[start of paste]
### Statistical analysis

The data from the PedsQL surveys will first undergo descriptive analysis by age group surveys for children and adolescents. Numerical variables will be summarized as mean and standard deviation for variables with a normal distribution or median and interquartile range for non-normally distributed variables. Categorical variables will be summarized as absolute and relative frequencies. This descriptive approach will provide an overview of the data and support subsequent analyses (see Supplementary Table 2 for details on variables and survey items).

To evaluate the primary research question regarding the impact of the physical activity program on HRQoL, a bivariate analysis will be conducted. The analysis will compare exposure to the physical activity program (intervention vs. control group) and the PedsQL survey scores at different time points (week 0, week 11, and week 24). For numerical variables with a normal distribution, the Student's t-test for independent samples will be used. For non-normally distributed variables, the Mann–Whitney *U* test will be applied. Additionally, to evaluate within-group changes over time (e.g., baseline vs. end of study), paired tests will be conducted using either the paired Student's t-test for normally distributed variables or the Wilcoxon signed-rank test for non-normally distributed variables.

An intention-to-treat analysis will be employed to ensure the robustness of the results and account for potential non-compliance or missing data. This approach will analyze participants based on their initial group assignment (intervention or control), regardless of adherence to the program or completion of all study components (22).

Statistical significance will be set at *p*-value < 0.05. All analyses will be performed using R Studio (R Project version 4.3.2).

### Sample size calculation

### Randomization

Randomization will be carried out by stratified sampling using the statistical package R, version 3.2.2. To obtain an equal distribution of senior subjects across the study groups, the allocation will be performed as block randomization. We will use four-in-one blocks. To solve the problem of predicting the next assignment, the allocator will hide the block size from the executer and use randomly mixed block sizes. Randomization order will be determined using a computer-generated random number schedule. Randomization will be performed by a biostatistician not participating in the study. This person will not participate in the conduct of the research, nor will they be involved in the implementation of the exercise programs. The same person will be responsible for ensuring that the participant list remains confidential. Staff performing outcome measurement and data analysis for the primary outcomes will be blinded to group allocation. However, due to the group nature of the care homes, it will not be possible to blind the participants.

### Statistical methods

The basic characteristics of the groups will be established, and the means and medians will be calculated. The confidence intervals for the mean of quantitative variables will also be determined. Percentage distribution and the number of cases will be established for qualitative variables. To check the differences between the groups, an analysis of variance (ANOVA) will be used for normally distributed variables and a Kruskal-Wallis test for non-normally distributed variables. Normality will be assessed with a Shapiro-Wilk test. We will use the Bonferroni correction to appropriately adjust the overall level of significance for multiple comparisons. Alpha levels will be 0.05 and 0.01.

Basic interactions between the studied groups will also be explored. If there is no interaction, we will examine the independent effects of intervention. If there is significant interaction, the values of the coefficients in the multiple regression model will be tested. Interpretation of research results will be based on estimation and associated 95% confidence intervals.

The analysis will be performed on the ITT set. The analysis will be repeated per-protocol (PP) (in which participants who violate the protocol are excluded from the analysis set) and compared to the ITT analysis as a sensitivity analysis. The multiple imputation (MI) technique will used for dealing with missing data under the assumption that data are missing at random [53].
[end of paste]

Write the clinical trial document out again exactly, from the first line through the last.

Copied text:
### Statistical analysis

The data from the PedsQL surveys will first undergo descriptive analysis by age group surveys for children and adolescents. Numerical variables will be summarized as mean and standard deviation for variables with a normal distribution or median and interquartile range for non-normally distributed variables. Categorical variables will be summarized as absolute and relative frequencies. This descriptive approach will provide an overview of the data and support subsequent analyses (see Supplementary Table 2 for details on variables and survey items).

To evaluate the primary research question regarding the impact of the physical activity program on HRQoL, a bivariate analysis will be conducted. The analysis will compare exposure to the physical activity program (intervention vs. control group) and the PedsQL survey scores at different time points (week 0, week 11, and week 24). For numerical variables with a normal distribution, the Student's t-test for independent samples will be used. For non-normally distributed variables, the Mann–Whitney *U* test will be applied. Additionally, to evaluate within-group changes over time (e.g., baseline vs. end of study), paired tests will be conducted using either the paired Student's t-test for normally distributed variables or the Wilcoxon signed-rank test for non-normally distributed variables.

An intention-to-treat analysis will be employed to ensure the robustness of the results and account for potential non-compliance or missing data. This approach will analyze participants based on their initial group assignment (intervention or control), regardless of adherence to the program or completion of all study components (22).

Statistical significance will be set at *p*-value < 0.05. All analyses will be performed using R Studio (R Project version 4.3.2).

### Sample size calculation

### Randomization

Randomization will be carried out by stratified sampling using the statistical package R, version 3.2.2. To obtain an equal distribution of senior subjects across the study groups, the allocation will be performed as block randomization. We will use four-in-one blocks. To solve the problem of predicting the next assignment, the allocator will hide the block size from the executer and use randomly mixed block sizes. Randomization order will be determined using a computer-generated random number schedule. Randomization will be performed by a biostatistician not participating in the study. This person will not participate in the conduct of the research, nor will they be involved in the implementation of the exercise programs. The same person will be responsible for ensuring that the participant list remains confidential. Staff performing outcome measurement and data analysis for the primary outcomes will be blinded to group allocation. However, due to the group nature of the care homes, it will not be possible to blind the participants.

### Statistical methods

The basic characteristics of the groups will be established, and the means and medians will be calculated. The confidence intervals for the mean of quantitative variables will also be determined. Percentage distribution and the number of cases will be established for qualitative variables. To check the differences between the groups, an analysis of variance (ANOVA) will be used for normally distributed variables and a Kruskal-Wallis test for non-normally distributed variables. Normality will be assessed with a Shapiro-Wilk test. We will use the Bonferroni correction to appropriately adjust the overall level of significance for multiple comparisons. Alpha levels will be 0.05 and 0.01.

Basic interactions between the studied groups will also be explored. If there is no interaction, we will examine the independent effects of intervention. If there is significant interaction, the values of the coefficients in the multiple regression model will be tested. Interpretation of research results will be based on estimation and associated 95% confidence intervals.

The analysis will be performed on the ITT set. The analysis will be repeated per-protocol (PP) (in which participants who violate the protocol are excluded from the analysis set) and compared to the ITT analysis as a sensitivity analysis. The multiple imputation (MI) technique will used for dealing with missing data under the assumption that data are missing at random [53].